New Research Says Women’s Empowerment Can Be Met with Violent Backlash | Homes and Lifestyle

As rural communities urbanize across the world, researchers say, the status of women often improves. The education of girls and women is increasing and presents new opportunities for economic independence. The social changes that accompany it also lead to a reduction in family size and age gaps between spouses, changes generally associated with advances in women’s empowerment.

But a new study written by researchers at UC Santa Barbara and published in the Journal of Interpersonal Violence suggests that these improvements may come at a cost: a “backlash” from their husbands or partners.

Joseph Kilgallen, graduate student in anthropology and lead author of the study in the Journal of Interpersonal Violence, explained that violent reaction “refers to a particularly disturbing pattern of behavior that we observe across the world in which men respond to increasing women’s status / empowerment through violence as they attempt to maintain patriarchal control.

To examine intimate partner violence (IPV) in this context, Kilgallen and her co-authors interviewed married couples in a village in the Mwanza region of northwestern Tanzania. Men and women were interviewed separately on a number of topics, including the woman’s personal experience with IPV, her husband’s tolerance for IPV, education level, income and more.

“We found results consistent with a backlash,” Kilgallen said. “As the wives’ education level and income approached or exceeded that of her husband, she was at a relatively higher risk of experiencing IPV, and her husband tolerated the use of IPV under certain circumstances. “

The study also tested the effect of family networks on IPV. Almost 95% of the inhabitants of the Mwanza region belong to the Sukuma ethnic group, traditionally cattle herders. They are also patrilocal – the wife usually settles in (or around) her husband’s family after marriage. But as the region becomes urbanized, more and more couples are living far from their family networks.

“A move away from the patrilocal residence has been argued to improve women’s autonomy, as the husband’s family has less potential to control a woman’s behavior,” Kilgallen said. “However, we found evidence that in couples who had less interaction with the husband’s parents, wives were at greater risk for IPV and their husbands tolerated IPV.

“We found similar results for women of relatively close age to their husbands, which has become more common in recent years. Overall, this suggests that the economic and social changes that accompany urbanization put women at risk of violence while men respond to their improved status. . “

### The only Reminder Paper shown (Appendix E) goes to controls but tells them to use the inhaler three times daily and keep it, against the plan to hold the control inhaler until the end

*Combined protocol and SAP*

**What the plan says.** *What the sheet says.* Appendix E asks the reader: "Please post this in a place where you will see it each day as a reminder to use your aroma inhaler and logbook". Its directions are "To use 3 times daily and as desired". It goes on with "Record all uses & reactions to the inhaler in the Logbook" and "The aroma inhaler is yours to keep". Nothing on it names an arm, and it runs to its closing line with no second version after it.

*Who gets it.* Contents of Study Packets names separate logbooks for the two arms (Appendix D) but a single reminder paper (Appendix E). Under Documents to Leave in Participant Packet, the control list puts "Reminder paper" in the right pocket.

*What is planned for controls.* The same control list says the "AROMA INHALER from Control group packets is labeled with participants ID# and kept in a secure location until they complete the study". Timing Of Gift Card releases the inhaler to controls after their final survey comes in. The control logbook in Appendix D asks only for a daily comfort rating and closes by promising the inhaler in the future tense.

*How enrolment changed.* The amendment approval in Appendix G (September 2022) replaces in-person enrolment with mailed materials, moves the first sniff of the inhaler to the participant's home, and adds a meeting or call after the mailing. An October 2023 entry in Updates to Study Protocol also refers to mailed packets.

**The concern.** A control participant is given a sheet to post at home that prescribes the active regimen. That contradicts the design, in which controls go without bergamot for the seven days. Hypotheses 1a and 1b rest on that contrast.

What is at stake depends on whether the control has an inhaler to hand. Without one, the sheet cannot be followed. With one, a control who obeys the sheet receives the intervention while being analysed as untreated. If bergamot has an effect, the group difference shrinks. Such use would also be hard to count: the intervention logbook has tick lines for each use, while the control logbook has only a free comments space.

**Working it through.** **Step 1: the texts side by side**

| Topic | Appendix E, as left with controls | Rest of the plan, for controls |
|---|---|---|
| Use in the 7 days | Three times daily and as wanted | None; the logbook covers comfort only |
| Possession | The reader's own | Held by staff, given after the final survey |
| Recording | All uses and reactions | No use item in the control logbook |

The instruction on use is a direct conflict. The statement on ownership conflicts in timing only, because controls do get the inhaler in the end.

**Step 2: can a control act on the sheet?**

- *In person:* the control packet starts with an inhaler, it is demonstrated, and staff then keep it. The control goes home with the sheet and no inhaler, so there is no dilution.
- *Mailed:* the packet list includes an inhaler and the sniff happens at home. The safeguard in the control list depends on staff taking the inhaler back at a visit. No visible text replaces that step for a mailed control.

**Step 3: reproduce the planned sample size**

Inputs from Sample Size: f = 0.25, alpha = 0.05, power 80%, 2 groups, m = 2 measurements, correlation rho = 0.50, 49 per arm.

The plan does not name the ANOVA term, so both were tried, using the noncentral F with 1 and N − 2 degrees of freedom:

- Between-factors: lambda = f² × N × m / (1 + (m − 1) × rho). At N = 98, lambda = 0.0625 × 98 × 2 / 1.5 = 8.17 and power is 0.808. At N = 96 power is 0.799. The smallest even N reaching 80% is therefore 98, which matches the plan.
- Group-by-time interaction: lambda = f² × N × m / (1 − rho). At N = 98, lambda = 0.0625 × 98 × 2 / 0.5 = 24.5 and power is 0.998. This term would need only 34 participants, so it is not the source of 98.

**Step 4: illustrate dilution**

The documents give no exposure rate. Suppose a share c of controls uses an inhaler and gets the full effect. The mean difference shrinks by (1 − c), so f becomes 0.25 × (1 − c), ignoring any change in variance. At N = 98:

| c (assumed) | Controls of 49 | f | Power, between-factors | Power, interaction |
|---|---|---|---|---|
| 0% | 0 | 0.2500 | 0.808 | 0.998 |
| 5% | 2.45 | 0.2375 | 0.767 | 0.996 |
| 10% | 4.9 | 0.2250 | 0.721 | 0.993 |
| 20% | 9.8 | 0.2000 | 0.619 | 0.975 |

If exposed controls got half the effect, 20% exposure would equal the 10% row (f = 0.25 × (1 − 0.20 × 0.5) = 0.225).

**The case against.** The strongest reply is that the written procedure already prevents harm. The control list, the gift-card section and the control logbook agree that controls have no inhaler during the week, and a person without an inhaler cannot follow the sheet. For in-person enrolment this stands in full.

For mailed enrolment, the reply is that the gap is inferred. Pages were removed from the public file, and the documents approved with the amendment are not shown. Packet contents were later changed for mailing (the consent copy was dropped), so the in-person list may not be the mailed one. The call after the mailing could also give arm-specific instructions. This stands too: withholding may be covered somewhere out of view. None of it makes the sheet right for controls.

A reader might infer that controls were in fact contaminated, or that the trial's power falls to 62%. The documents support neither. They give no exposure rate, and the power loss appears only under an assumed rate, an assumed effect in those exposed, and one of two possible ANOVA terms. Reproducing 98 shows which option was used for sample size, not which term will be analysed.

As the document notes, IPV is common around the world. In the Mwanza region, around 60% of women report having experienced some form of it in their lifetime. Yet, as the team has already established, some men are supporting efforts towards gender equality and women’s empowerment, which Kilgallen calls a sign of potential progress.

“I see this as promising news for the future,” he said. “If these men become agents of change in their communities, they can begin to deconstruct nefarious normative ideas around masculinity and how to resolve marital conflict, thus creating a new path forward. “

It probably won’t be easy or quick. Kilgallen notes that work to increase women’s empowerment can often come up against deep-rooted gender norms and entrenched patriarchal structures.

“I believe that the empowerment of women and gender equality are two of the most critical goals for all nations,” he said. “But for these efforts to be successful, they must also work to protect women from potential reaction effects.”

The project is part of an ongoing collaboration with researchers from the Tanzanian National Institute for Medical Research. David Lawson, associate professor of anthropology at UCSB and director of the campus’s Applied Evolutionary Anthropology lab, underscored the team’s gratitude to study participants.

“This study would not have been possible without the support of the local community,” Lawson said. “By sharing information on these difficult topics, they offered new insight into an unfortunate trend that likely characterizes many similar communities.”

As a result, Kilgallen said: “Initiatives to advance women’s empowerment must be carefully designed and aware that change rarely comes without resistance. We must work to change the nefarious gender norms that legitimize male control and the use of violence against women, as well as to target the broader patriarchal structures that allow these behaviors and ideologies to persist without consequence.

Kilgallen intends to explore these themes further with his doctoral work, focusing on understanding the barriers and pathways to changing gender norms for young men.

Additional co-authors are Susan B. Schaffnit, Anthony Galura and Lawson of UCSB; and Yusufu Kumogola and Mark Urassa from the National Institute of Medical Research, Mwanza, Tanzania.

Mara R. Wilmoth